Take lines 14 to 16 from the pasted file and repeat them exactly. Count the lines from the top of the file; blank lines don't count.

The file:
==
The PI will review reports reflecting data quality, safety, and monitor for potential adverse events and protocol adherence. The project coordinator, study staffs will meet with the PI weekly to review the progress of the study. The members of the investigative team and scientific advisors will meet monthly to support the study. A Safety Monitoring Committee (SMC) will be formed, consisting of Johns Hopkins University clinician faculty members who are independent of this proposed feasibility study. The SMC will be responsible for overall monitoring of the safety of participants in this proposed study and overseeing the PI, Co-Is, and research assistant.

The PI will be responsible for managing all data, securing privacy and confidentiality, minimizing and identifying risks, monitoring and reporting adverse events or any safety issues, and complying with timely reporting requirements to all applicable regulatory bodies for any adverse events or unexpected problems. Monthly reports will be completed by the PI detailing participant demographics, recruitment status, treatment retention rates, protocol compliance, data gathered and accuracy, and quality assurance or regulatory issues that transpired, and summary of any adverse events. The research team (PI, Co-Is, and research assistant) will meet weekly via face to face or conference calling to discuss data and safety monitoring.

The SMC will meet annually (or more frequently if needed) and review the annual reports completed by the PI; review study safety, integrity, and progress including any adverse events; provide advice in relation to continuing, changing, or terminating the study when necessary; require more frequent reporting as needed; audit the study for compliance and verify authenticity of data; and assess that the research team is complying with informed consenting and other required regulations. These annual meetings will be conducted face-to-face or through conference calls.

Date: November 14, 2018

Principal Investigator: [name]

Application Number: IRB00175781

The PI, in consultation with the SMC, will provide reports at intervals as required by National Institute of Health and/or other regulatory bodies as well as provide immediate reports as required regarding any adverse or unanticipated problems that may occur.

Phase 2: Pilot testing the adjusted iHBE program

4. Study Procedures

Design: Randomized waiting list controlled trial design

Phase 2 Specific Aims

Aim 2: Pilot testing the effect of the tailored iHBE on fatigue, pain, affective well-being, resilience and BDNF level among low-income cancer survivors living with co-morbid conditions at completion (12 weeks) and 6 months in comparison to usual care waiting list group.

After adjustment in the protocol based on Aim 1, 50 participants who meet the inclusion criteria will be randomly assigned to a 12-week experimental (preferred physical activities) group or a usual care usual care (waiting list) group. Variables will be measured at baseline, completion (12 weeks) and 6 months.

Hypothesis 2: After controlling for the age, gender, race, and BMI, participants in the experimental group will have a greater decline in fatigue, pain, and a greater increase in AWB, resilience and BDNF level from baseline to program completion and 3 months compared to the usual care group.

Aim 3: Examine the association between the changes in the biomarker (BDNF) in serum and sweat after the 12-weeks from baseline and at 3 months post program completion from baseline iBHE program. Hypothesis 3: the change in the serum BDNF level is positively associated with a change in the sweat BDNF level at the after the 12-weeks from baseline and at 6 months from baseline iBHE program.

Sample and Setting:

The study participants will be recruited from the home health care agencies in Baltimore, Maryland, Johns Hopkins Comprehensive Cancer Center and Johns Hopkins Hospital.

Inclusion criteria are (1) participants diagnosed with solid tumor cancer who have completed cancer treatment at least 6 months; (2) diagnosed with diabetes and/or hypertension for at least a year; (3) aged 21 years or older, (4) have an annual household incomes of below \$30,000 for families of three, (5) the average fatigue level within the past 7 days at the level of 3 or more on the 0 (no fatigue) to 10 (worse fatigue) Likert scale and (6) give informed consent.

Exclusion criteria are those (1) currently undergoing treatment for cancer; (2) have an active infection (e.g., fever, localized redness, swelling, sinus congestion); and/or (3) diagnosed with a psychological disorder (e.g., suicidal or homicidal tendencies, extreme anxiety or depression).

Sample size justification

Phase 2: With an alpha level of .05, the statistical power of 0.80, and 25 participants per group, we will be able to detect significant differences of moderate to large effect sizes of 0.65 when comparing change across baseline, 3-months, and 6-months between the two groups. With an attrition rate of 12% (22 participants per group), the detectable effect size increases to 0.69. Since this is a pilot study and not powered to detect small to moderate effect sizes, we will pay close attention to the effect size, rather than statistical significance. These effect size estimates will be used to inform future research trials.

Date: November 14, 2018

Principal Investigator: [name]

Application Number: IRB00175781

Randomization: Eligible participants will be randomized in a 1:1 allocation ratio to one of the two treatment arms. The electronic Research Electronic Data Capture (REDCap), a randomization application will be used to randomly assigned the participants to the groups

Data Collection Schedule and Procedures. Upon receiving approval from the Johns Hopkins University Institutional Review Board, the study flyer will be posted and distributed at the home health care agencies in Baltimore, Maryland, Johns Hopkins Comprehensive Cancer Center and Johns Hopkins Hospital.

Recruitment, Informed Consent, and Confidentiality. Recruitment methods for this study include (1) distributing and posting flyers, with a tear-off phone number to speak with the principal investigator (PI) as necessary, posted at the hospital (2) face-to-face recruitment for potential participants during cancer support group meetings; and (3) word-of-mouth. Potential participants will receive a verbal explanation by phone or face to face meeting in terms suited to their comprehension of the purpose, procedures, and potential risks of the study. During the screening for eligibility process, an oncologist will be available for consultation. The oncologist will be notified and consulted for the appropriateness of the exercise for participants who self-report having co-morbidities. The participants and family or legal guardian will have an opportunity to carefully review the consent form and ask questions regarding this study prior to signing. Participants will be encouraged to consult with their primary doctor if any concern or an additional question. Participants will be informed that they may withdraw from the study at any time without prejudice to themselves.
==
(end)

Hypothesis 2: After controlling for the age, gender, race, and BMI, participants in the experimental group will have a greater decline in fatigue, pain, and a greater increase in AWB, resilience and BDNF level from baseline to program completion and 3 months compared to the usual care group.

Aim 3: Examine the association between the changes in the biomarker (BDNF) in serum and sweat after the 12-weeks from baseline and at 3 months post program completion from baseline iBHE program. Hypothesis 3: the change in the serum BDNF level is positively associated with a change in the sweat BDNF level at the after the 12-weeks from baseline and at 6 months from baseline iBHE program.

Sample and Setting: